As most know, our homestead does not have central air, which means open windows is how we get fresh air and a cross breeze.  It also means, dust - lots and lots of dust.  And, dusting and vacuuming - lots and lots of dusting and vacuuming (you may want to take this into consideration now before the poo ever hits the fan, or you will be in for a huge awakening if you like to keep things clean.) 

So, one day I am vacuuming with my upright vacuum cleaner.  Feeling kinda lazy (my only excuse, as I can’t recall being struck in the head ) I decided to vacuum “around” a washcloth left on the bathroom floor that had apparently fallen out of the dirty laundry, instead of bending down and picking it up. Using the skill of a master craftsman, I maneuvered the vacuum ever so gingerly around the washcloth, until … vurrrummppp … I heard the hollow sound of “something” being sucked up into the vacuum tube – something that was not supposed to be sucked up - yep the washcloth. No, problem, I told myself, I’ll just remove the hose from the back of the vacuum and pull out the washcloth out. Oh, that life would be that easy!! vacuum 2

I went to the toolbox and grabbed the appropriate screw driver, came back and removed the hose from the vacuum. I then retrieved a dust mop from the closet and proceeded to stick the mop handle down into the vacuum hose in an attempt to “push’ the washclot out of the tube to other end – nuts – too short. So I tried sticking it down the tube … again short. Determined, I grabbed a flashlight to look down into the dark abyss. There nestled between here and there (the tube and the hose) was the washcloth peeking back up at me. Not to be defeated; especially by a washcloth, I got a butter knife out of the kitchen drawer – no, not to kill it - to try and coax the washcloth out promising to do no harm once I got it in my hands.  Again, fail.  I could neither push nor pulled the washcloth from either end. 

vacuum 3In my moment of desperation, I remembered I had something that I have always encouraged others to have a few of, for those “ya never know when you might need it” times; a wire clothes hanger.  I retrieved the hanger and straightened out the crook of the hanger’s neck and then pulled down on the horizontal part – the part you hang pants on (I’m sure there are official names for these parts - I just don’t have a clue what they are) - and made it one long wire; like if you were going to make sa’mores over a campfire.  I then stuck it down into the vacuum tube.  But I couldn’t catch it on anything to pull it out. Unbelievable, I said! So close and yet still so far away.  Then I got another brainy idea.  I twisted the crooked part of the hanger neck back on itself.  Sticking it once more down into the tube, I reached the washcloth, and slowly began to twirl the hanger.  I caught it!  Continuing to twirl the hanger I pulled the washcloth to safety! Yay me!  An hour later and stuff scattered all over the floor I put the washcloth in the hamper.  (Please keep in mind that the hole is usually plastic so don't yank the object out, slowly and gently twirl it as you carefully bring it to the surface.)vacuum 4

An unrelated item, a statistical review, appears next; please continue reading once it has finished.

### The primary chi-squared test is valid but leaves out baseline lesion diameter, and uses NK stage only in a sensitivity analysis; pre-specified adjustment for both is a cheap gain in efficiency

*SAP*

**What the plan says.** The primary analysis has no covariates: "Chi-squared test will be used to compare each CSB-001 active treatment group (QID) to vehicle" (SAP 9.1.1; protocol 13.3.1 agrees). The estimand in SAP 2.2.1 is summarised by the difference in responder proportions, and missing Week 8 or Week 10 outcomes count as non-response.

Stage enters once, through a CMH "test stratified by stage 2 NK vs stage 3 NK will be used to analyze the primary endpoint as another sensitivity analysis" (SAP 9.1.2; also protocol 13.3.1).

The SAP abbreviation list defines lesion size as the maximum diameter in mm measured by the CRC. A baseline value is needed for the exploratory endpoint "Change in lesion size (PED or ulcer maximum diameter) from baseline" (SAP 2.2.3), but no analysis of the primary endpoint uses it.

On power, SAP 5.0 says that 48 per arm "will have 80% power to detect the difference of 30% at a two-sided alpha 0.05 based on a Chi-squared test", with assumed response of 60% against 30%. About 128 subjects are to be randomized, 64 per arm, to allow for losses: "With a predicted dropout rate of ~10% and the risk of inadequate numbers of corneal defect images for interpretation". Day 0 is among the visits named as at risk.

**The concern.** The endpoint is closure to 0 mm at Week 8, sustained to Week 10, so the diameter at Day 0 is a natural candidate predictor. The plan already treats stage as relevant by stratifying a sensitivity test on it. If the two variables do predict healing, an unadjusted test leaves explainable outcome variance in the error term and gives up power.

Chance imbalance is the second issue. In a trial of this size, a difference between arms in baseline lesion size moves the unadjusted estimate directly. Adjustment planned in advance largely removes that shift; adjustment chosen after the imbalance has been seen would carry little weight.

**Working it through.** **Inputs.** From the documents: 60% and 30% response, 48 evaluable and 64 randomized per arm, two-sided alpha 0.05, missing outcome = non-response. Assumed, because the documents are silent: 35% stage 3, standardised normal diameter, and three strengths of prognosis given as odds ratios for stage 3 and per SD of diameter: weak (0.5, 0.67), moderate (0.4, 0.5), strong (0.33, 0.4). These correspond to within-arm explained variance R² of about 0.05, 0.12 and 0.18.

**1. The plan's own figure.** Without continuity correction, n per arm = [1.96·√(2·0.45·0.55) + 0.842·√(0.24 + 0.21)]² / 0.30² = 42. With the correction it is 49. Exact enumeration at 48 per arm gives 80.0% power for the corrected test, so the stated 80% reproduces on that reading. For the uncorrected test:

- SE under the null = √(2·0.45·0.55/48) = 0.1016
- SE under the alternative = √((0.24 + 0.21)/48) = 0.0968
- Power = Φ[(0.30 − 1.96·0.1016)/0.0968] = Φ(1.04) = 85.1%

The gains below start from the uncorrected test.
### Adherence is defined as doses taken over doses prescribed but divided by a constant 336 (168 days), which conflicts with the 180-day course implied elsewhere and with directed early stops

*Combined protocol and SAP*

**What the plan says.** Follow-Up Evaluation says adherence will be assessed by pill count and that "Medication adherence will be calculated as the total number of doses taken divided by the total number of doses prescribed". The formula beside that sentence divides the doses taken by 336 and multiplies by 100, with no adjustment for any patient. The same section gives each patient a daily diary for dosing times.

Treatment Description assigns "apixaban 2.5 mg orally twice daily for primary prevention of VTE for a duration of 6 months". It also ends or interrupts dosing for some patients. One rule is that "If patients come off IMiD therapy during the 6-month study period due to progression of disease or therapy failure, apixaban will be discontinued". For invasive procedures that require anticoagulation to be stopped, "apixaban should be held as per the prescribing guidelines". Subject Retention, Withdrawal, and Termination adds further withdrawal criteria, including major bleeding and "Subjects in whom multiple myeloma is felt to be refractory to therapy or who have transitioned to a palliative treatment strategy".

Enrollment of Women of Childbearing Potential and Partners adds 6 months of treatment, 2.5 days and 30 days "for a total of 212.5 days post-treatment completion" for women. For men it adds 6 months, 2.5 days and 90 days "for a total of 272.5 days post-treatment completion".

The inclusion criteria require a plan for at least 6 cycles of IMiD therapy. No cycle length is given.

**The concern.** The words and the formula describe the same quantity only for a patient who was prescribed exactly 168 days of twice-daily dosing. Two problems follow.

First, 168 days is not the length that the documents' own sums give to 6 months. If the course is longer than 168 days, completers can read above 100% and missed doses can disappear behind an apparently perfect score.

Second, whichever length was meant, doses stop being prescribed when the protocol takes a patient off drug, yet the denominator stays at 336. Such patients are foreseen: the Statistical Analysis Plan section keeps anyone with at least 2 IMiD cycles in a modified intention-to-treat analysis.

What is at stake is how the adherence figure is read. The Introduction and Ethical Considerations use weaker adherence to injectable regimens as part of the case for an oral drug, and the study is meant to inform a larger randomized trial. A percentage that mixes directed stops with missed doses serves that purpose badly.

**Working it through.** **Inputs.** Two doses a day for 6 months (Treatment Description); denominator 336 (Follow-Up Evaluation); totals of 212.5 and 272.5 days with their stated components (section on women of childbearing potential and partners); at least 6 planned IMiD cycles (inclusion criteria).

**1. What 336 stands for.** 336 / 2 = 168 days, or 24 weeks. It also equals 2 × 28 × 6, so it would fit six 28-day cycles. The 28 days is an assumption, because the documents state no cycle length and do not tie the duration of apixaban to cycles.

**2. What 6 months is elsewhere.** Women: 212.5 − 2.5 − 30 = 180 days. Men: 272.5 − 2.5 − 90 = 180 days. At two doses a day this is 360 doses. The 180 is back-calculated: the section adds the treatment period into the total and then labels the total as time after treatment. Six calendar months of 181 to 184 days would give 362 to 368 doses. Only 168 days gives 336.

So, why am I even sharing this with you?  Well, first of all, as a suggestion for you; and most definitely for me next time, always pick up anything on the floor that you don’t want to be sucked up in the vacuum cleaner, before you start, it will really save you a lot of time and hassle.  A lot. Next, have a few wire clothes hangers in your emergency supplies.  They can be used for so many emergency situations. Then, there’s the fact that sometimes we forget and do something even though we were warned not to do it, and if this happens, I want you to be able to come back here and find out how to remove the “whatever it is that was sucked into the vacuum cleaner”.  And lastly, as I mentioned before, you might was to start thinking about a life of open windows and no air-conditioning and how you might keep your house clean. Gives a whole new meaning to dust busters! 

Just sayin’.

- Survivor Jane







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